ERG SES D 12, Institutional Frameworks in Education
Since the turn of the 20th century Danish educational institutions have become fewer in number and larger in size. This reflects a general development across the Danish public sector (Ejersbo & Greve 2014, Pedersen et. al 2008). Within tertiary education, this development is not specific only to Denmark, but can be observed in other countries in the Nordic region as well (Pinhiero et. al 2016, Kyvik 2013).
Organizational mergers are complex processes that involve working with change on the level of employees' personal and collective identification and culture (Giessner et al. 2016, Borum 2007, Seo & Hill 2005). In this perspective, it is the merger as a human process, not an economic, legal or administrative one, which poses the greatest challenge for leaders in merging organizations (Locke 2007).
The purpose of this paper is to investigate how the techniques that are suggested to an increasingly professionalized (Wiedemann 2016, Rennison 2011) group of public sector managers through manuals, guides and inspirational texts, position employees as objects of governance.
The paper aims to answer the following question: How are employees characterized as problematic subjects in merger guide texts for managers, and how are leaders equipped with social techniques to deal with merger situations in educational institutions?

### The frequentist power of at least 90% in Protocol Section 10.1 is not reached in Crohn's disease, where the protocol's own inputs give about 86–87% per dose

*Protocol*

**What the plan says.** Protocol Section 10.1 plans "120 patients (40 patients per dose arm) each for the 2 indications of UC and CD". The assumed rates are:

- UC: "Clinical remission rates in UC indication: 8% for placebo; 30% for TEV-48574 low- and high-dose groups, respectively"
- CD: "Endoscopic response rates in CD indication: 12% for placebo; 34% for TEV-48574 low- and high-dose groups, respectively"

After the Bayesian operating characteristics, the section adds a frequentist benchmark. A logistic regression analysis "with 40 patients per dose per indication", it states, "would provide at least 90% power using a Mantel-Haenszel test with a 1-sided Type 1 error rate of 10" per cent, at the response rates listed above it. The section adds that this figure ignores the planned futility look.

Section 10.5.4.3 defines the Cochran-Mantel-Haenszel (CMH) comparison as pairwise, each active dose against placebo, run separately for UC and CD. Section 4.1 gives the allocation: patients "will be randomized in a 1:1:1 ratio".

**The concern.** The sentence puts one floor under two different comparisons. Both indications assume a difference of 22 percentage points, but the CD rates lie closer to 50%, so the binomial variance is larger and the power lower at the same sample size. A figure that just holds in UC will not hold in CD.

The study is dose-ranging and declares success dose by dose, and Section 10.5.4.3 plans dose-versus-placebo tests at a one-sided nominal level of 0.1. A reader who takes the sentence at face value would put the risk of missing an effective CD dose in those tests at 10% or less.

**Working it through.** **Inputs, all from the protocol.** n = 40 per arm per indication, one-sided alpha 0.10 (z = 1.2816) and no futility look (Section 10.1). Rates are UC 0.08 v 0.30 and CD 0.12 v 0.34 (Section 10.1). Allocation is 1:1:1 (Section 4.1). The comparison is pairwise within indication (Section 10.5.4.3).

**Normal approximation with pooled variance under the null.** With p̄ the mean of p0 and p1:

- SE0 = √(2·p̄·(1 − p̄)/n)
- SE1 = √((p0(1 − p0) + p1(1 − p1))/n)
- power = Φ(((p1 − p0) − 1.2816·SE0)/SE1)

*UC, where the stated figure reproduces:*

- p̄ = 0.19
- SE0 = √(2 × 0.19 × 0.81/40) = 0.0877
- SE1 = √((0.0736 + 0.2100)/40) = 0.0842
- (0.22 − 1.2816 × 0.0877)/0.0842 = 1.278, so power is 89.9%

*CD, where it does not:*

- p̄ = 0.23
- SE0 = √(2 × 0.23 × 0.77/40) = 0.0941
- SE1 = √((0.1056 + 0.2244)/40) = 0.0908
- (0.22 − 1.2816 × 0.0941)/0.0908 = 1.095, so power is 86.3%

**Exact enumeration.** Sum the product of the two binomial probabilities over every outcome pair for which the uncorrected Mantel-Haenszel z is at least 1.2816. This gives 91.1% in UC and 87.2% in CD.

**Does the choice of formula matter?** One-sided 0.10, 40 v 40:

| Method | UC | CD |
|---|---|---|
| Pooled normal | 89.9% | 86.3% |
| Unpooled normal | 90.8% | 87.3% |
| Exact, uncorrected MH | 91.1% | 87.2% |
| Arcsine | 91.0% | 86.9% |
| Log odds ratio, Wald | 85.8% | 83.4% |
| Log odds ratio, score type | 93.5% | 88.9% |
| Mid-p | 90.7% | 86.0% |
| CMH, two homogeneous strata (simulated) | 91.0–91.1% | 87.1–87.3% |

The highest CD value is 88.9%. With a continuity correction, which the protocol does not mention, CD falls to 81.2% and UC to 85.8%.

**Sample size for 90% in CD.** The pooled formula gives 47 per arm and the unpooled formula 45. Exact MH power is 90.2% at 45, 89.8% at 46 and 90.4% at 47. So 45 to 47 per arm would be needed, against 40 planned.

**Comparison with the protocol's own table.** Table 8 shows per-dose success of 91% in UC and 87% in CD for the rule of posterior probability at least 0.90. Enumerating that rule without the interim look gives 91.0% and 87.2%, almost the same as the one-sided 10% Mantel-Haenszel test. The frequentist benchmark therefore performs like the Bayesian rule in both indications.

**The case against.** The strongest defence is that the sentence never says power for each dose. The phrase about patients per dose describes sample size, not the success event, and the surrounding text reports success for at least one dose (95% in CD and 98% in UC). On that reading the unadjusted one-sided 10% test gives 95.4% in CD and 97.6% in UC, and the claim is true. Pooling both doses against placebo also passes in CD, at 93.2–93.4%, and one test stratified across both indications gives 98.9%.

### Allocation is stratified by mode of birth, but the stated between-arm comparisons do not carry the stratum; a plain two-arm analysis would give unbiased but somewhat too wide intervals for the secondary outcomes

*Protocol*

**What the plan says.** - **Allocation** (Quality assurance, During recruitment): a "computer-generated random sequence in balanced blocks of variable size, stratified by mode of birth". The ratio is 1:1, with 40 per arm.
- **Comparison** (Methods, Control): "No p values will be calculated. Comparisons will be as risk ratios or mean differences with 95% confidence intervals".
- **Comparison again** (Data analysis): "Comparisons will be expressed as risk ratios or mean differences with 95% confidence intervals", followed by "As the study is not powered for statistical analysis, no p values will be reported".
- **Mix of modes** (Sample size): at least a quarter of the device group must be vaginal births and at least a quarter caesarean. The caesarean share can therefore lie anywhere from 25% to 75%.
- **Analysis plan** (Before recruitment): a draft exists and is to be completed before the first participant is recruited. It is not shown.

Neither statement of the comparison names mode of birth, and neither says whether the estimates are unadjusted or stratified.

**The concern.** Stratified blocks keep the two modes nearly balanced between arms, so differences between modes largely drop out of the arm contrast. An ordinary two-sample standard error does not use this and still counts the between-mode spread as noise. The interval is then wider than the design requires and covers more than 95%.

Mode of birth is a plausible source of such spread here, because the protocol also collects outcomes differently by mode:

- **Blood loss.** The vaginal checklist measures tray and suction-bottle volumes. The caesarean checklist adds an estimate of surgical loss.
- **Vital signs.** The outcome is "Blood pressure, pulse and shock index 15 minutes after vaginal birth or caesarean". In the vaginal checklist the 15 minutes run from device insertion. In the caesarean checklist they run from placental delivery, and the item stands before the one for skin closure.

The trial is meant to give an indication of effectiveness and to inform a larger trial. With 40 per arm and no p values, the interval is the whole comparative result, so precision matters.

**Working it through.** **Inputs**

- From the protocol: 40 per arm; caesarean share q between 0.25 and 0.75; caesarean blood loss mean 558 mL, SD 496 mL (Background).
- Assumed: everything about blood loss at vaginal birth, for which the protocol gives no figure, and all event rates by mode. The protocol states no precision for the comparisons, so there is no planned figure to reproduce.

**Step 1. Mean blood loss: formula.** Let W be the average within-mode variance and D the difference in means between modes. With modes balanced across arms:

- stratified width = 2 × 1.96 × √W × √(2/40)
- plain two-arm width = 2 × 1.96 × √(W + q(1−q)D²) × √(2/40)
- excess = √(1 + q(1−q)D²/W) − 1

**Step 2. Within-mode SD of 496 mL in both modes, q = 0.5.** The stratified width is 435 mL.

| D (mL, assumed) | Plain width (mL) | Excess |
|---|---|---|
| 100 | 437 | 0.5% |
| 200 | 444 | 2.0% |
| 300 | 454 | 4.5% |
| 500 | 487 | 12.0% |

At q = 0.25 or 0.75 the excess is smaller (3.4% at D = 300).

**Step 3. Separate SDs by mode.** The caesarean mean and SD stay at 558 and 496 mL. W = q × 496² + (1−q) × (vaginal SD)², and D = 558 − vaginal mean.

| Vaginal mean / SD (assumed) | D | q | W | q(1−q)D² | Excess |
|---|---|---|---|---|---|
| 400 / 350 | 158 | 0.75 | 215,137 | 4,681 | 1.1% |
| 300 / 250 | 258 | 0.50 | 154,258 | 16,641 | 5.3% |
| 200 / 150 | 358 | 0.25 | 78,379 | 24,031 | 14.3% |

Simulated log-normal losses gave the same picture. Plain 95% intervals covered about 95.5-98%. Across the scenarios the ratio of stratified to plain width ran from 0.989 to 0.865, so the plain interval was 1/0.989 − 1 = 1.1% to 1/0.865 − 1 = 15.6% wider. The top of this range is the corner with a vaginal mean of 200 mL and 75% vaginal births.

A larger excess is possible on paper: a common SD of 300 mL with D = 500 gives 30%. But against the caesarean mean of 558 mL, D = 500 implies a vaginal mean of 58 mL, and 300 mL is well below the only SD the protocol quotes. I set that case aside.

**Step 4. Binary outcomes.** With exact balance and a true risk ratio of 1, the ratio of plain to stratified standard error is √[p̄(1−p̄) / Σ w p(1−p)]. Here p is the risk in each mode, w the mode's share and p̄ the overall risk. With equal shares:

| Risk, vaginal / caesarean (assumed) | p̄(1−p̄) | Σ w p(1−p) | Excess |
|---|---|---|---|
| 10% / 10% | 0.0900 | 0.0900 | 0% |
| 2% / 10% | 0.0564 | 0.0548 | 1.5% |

Starting with a reading of a number of merger guides for managers in various education institutions, the paper identifies a number of distinct ideal typical notions of employee subjectivity: These four types are the skeptical subject, the exposed subject, the organizable subject and the enthusiastic subject.
Proceeding from a governmentality studies perspective (Dean 2010, Rose 1999) the paper demonstrates how a number of organizational techniques are suggested to leaders in order to handle various problems that arise in relation to these different subject types. The paper presents empirical examples from two studies of social techniques that are used in the management of merging institutions.
In the first example the paper will present and analyze three techniques. Here it will be analyzed how these techniques are designed to create a change on the subjective level of the employee as well as inform managers of the state of the merger process.
The three techniques are the “Check List”, the “TRIO Group” and “Merger Measurement”. Each of them takes a different approach to the management task of merging institutions, identifying different challenges to the process and proposing different solutions. The check list encourages the user to be self-critical and self-examining, using a list of suggested questions to compare their individual merger processes to others. The second technique is a stress-handling mechanism, in which three colleagues take turns sharing their experiences and reflect on the others’. The Merger Measurement is a comprehensive organizational set up that enables the leader of the organization to assess the state of the process through engaging with employees.
The paper's second example is built on interviews with managers and consultants who participated in the process of merging two vocational colleges. Through these interviews it is shown how leaders use employee participation as a management technique preventing passionate critique among vocational college teachers into becoming “political”. Instead critique is turned into a feedback mechanism. Thus critique becomes a resource for managers.
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